06 April 2007


A sad day for New York City’s avant garde music scene ... The lower east side club, Tonic, has announced that it will close its doors for good next Friday night (Friday the 13th).

A regular venue for such folks as Marc Ribot, John Zorn, John Medeski, Arto Lindsay, Yo La Tengo, and many others, this is -- was -- my favorite club in the city. For the past decade, its existence -- coupled with the Knitting Factory -- proved that lower Manhattan could support not one, but two downtown musical venues featuring music that pushed the envelope seven nights a week.

Recent highlights include John Zorn’s 50th-birthday celebration, which featured a month-long series of performances at Tonic, as well as the live recording of the Medeski, Martin, and Wood album, Tonic (2000).

And one of the best shows I've ever attended was at Tonic in 2001, where I heard the extraordinarily elusive but marvelous Belgian singer, Catherine Jauniaux, accompanied by Marc Ribot. Jauniaux's young son spent the entire evening crawling around under the piano, while his mother and Ribot made extraordinary sounds together: just the kind magical night one could only find at Tonic.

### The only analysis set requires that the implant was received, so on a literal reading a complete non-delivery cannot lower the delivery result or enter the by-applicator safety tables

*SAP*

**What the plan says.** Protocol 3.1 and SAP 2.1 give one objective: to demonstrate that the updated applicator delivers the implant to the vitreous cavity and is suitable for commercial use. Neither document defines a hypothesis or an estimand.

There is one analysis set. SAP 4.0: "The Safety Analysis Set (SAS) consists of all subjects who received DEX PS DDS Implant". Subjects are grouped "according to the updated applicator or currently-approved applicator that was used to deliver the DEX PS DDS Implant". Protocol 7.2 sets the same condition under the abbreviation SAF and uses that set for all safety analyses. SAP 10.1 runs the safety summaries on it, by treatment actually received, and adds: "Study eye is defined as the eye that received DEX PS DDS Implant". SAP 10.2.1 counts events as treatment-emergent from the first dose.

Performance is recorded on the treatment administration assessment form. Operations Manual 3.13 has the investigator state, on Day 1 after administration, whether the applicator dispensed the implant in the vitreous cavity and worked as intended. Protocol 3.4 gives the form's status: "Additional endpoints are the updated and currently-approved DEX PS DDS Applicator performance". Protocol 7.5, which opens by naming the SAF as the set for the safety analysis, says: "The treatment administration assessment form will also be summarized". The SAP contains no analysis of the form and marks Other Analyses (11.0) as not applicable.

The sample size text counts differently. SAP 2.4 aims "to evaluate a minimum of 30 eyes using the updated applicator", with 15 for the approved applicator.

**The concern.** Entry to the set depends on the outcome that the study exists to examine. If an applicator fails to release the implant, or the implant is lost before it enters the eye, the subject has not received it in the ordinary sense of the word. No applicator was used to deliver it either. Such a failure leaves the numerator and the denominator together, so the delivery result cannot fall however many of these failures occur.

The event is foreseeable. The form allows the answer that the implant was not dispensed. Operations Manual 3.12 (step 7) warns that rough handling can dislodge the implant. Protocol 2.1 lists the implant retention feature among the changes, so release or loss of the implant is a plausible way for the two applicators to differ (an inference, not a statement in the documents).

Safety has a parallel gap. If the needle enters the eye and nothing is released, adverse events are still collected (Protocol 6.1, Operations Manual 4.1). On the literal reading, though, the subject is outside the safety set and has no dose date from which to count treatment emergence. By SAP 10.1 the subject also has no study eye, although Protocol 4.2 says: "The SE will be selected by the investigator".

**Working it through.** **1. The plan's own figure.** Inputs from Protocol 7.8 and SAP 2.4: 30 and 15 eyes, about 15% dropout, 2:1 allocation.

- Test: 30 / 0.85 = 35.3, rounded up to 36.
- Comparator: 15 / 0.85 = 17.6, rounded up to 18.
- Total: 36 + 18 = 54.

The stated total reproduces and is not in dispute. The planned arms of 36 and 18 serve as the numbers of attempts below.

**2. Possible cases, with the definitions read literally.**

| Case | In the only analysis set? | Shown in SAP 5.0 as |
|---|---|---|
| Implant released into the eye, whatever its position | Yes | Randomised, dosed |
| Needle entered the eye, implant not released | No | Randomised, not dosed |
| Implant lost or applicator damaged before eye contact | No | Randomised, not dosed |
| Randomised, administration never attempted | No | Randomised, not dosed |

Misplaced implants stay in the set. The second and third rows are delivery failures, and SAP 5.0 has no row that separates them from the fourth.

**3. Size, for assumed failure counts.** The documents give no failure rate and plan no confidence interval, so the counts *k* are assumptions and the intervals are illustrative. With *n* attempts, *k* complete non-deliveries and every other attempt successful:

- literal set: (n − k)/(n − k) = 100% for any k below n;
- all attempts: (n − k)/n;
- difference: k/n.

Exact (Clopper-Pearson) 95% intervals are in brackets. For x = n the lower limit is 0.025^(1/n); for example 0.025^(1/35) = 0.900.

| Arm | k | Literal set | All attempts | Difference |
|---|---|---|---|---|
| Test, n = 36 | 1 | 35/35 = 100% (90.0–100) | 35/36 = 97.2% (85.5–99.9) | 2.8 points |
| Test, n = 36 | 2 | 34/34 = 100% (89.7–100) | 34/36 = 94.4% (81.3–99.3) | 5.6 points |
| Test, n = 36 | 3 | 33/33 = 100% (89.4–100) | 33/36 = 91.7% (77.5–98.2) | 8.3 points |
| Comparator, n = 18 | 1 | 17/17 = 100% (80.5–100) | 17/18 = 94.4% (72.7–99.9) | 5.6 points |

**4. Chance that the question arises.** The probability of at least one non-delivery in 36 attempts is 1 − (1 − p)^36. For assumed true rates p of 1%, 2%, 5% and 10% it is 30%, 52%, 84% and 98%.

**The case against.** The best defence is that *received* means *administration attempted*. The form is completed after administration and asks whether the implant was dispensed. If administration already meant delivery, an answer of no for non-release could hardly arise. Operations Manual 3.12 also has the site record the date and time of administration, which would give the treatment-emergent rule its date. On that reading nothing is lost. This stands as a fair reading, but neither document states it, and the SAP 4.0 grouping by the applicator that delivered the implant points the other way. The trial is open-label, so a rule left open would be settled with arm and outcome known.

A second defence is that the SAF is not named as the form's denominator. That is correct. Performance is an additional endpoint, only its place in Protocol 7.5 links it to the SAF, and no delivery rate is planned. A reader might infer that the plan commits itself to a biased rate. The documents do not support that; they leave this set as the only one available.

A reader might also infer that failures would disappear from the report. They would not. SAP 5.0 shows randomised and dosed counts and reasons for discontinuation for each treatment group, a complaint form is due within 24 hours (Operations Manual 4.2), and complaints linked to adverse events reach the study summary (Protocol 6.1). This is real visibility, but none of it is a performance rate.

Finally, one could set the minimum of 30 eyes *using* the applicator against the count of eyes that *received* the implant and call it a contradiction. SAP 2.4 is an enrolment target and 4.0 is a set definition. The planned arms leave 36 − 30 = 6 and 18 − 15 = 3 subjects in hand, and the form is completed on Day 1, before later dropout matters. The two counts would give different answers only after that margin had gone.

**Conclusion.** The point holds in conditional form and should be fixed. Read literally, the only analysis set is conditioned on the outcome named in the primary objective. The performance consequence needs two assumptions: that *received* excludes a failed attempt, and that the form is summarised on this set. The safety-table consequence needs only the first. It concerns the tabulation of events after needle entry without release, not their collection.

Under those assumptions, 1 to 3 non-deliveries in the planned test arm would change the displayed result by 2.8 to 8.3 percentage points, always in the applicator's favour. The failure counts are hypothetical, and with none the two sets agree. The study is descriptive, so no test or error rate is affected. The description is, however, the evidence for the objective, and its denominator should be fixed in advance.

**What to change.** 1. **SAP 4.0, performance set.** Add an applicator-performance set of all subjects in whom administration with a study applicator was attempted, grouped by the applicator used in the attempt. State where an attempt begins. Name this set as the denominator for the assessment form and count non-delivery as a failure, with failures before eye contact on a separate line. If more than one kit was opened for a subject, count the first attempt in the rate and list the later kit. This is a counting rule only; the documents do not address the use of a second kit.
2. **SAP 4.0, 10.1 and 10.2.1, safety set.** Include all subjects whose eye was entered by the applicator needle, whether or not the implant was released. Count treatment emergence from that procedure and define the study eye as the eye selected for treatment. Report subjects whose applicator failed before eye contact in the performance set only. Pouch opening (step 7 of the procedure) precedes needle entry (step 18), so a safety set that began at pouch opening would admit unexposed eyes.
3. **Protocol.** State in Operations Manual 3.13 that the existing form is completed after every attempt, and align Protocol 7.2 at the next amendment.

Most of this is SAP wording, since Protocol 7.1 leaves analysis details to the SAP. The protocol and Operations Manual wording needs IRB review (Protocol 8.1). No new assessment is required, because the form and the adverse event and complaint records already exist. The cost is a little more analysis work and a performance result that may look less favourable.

This club will be dearly missed.

From the press release:

After more than 9 years as a home for avant-garde, creative, and experimental music, Tonic will reluctantly close its doors on Friday, April 13th, 2007. We simply can no longer afford the rent and all of the other costs associated with doing business on the Lower East Side.

The neighborhood around us has been increasingly consumed by "luxury condominiums", boutique hotels and glass towers, all making the value of our salvaged space worth more then our business could ever realistically support. We have also been repeatedly harassed by the city's Quality of Life Task Force which resulted in the debilitating closing of the ))sub((tonic lounge in January. Coincidentally, this campaign began as our immediate neighbor, the Blue Condominium building - a symbol of the new Lower East Side - prepared to open its doors.

As a business, we take responsibility for mistakes made along the way. If profit had been our chief motivation we could have changed our programming to something more mainstream and financially lucrative. Instead we were more committed to a certain type of music and loyal to the community that supported us. As a result, we've always just survived but never really prospered. It is, however, unfortunate that it is so difficult for small businesses to operate in this city and that a chain store that can afford a high rent is more desirable than a place like Tonic that has a different kind of value.

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